Kindergartners recount Rosa Parks’ story, from Vivian Paley’s 1981 collection Wally’s Stories:
Wally: My mom said Martin Luther King was smart and he decided about having white people to sit in the front and black people in the back. Wait! That was what they decided. And then he decided to throw off that sign and so you could sit anywhere.
Eddie: You forgot to say about Rosa Parks. See, she came on the bus and gave the bus driver some money and she sat in the chair and the bus driver said, “No, you’re not white.” And she said, “I don’t care. I want to sit because I’m tired and also I gave you a dime.” Was it a dime or a nickel?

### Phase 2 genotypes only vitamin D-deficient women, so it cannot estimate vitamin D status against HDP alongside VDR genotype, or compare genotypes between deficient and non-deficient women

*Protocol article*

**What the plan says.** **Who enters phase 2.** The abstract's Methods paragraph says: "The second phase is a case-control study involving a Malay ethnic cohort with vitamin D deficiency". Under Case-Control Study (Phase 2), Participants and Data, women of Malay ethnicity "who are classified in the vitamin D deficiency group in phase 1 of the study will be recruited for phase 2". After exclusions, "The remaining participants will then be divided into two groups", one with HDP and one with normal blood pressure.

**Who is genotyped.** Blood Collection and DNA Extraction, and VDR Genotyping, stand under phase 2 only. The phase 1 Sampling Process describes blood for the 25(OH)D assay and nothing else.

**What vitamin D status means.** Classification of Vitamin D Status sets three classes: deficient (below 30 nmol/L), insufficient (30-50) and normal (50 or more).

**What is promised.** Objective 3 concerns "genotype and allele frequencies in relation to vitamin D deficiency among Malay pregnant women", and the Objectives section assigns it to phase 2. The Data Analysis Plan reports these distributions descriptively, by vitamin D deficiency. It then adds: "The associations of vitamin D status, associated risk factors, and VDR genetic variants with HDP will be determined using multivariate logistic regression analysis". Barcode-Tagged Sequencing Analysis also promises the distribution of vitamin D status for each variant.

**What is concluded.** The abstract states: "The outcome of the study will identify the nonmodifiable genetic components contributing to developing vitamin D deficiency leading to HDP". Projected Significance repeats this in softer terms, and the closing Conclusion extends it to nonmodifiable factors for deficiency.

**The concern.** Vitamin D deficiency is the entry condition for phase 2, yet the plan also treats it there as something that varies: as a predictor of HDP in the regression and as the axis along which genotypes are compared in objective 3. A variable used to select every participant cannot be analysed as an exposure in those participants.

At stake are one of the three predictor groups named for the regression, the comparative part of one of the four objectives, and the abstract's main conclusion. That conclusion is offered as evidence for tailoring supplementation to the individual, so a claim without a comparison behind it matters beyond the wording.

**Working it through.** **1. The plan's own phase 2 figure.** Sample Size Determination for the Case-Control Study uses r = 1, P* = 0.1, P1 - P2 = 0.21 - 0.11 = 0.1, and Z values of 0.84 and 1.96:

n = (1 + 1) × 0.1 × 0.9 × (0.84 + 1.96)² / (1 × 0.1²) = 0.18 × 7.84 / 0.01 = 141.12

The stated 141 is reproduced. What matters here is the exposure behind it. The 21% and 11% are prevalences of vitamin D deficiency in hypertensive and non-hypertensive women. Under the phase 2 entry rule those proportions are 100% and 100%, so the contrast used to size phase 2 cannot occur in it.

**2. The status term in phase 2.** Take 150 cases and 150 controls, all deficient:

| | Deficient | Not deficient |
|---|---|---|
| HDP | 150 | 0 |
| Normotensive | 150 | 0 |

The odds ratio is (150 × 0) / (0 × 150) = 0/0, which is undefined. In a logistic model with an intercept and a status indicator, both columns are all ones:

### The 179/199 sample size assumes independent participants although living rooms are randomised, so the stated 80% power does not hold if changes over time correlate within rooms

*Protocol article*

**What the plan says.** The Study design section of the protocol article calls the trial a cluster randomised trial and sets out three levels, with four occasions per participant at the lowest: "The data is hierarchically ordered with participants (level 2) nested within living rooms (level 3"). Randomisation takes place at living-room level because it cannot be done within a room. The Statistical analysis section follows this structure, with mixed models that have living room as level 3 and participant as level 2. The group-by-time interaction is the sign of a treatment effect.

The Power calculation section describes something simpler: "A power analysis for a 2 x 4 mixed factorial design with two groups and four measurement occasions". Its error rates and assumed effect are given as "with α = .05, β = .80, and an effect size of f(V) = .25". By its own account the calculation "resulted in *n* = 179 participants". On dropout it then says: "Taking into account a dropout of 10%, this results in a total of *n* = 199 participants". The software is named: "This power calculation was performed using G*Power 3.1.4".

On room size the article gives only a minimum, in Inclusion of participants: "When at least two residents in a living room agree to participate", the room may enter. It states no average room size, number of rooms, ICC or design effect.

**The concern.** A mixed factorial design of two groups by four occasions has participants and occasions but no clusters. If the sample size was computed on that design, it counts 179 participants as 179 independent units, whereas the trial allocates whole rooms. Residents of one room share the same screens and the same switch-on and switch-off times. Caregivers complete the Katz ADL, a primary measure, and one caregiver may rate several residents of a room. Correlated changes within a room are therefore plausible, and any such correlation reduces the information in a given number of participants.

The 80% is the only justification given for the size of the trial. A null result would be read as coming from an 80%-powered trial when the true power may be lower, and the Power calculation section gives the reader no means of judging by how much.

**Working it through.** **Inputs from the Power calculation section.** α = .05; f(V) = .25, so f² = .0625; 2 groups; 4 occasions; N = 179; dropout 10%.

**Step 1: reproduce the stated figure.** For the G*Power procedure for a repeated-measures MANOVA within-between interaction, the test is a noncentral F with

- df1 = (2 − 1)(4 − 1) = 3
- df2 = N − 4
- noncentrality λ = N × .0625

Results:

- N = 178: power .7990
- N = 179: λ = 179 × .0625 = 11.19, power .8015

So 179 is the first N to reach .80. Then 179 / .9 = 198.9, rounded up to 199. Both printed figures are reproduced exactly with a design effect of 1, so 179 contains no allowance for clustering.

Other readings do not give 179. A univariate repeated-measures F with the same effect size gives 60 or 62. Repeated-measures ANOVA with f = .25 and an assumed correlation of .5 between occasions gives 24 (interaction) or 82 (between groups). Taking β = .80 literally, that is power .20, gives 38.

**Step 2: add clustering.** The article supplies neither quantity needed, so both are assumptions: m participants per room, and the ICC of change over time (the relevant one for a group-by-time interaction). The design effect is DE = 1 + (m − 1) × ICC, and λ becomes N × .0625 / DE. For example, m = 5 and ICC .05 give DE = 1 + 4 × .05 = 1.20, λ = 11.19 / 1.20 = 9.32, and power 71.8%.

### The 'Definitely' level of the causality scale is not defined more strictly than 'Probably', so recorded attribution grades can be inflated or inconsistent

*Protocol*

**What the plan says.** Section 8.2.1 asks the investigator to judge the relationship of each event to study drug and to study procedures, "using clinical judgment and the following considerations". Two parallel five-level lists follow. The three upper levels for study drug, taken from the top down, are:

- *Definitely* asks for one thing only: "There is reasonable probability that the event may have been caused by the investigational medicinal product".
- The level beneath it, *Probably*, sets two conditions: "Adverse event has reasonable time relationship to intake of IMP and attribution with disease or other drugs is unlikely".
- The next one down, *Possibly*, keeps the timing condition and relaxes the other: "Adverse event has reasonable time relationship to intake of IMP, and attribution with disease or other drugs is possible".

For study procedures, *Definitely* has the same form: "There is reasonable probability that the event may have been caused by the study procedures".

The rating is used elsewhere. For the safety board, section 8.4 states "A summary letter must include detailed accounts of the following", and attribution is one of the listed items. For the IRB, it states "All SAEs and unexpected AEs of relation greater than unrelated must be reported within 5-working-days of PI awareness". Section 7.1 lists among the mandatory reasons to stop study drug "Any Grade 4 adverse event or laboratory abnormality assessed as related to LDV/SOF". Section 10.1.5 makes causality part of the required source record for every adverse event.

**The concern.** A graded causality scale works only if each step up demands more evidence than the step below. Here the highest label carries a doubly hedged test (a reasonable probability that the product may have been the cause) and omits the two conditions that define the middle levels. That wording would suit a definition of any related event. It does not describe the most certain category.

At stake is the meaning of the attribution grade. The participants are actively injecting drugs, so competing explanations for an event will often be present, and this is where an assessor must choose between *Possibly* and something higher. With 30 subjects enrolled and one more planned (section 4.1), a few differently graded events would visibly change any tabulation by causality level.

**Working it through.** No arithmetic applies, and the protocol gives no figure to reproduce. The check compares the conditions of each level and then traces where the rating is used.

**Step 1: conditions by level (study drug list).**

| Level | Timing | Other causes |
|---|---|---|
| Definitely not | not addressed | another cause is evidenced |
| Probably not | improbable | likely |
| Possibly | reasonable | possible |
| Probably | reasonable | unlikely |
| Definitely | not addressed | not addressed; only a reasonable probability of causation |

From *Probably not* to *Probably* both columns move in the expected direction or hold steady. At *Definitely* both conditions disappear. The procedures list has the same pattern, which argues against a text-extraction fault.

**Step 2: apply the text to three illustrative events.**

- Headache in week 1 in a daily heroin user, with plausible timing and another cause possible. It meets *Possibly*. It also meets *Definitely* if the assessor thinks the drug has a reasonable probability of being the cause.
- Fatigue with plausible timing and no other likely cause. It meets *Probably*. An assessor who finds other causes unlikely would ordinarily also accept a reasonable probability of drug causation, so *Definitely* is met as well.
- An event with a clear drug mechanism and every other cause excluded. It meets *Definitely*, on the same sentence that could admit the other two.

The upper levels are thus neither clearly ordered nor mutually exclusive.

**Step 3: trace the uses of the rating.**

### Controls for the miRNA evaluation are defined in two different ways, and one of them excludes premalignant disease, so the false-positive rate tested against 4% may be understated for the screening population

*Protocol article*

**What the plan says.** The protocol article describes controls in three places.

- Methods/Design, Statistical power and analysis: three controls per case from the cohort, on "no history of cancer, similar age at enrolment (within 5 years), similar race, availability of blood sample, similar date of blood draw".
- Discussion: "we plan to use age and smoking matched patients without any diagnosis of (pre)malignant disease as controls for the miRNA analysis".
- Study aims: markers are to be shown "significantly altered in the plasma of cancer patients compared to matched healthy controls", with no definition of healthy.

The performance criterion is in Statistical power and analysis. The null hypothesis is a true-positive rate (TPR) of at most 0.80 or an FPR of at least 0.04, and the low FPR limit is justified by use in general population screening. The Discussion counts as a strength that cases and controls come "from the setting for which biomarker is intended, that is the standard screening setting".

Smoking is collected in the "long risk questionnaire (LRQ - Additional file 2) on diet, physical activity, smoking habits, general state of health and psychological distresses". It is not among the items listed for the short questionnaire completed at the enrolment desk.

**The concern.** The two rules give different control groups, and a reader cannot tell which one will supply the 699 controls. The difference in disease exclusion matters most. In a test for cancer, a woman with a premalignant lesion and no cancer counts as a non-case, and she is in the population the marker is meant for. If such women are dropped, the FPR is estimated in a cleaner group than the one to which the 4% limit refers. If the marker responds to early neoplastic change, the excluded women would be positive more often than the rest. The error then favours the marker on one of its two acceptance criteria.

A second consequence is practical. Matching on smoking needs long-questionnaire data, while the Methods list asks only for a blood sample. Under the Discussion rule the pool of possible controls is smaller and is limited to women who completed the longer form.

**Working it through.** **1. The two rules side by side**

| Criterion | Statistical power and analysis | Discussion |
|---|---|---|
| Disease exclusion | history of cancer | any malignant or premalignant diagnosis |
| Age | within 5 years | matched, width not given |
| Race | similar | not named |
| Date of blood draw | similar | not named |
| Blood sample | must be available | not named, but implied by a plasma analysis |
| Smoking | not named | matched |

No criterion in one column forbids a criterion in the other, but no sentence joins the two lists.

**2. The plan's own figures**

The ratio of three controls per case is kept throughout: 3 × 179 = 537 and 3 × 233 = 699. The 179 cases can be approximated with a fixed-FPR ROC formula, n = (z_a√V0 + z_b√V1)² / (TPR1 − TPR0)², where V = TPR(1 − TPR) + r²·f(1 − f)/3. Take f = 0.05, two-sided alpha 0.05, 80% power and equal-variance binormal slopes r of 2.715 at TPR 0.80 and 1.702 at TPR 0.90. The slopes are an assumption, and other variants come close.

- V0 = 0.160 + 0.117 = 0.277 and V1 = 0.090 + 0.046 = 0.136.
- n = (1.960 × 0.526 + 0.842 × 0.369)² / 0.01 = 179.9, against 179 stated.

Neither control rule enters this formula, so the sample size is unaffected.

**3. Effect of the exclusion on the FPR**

Tanya: Maybe a quarter.
Eddie: Maybe a dime. So she said, “I’m not going to leave.” So they put her in jail.
Wally: Now you can sit wherever you want. Also Martin wasn’t allowed to go to any water fountain or any bathroom and he also had to have only a black grocery-store man to pay. He was separated. My mom knows all about that. She even used to be separated. …
Jill: That reminds me. Why do we have to always sit at the same lunch table?
Teacher: What would you rather do?
Jill: Sit anywhere we want. That’s more fair.
Teacher: That might become confusing. Most people would rather know exactly where they sit, Jill.
Deana: I don’t would rather know.
Eddie: Me neither.
Teacher: How does everyone else feel about this? [There is unanimous approval.] Well, then, it’s okay with me.
Jill: Free at last!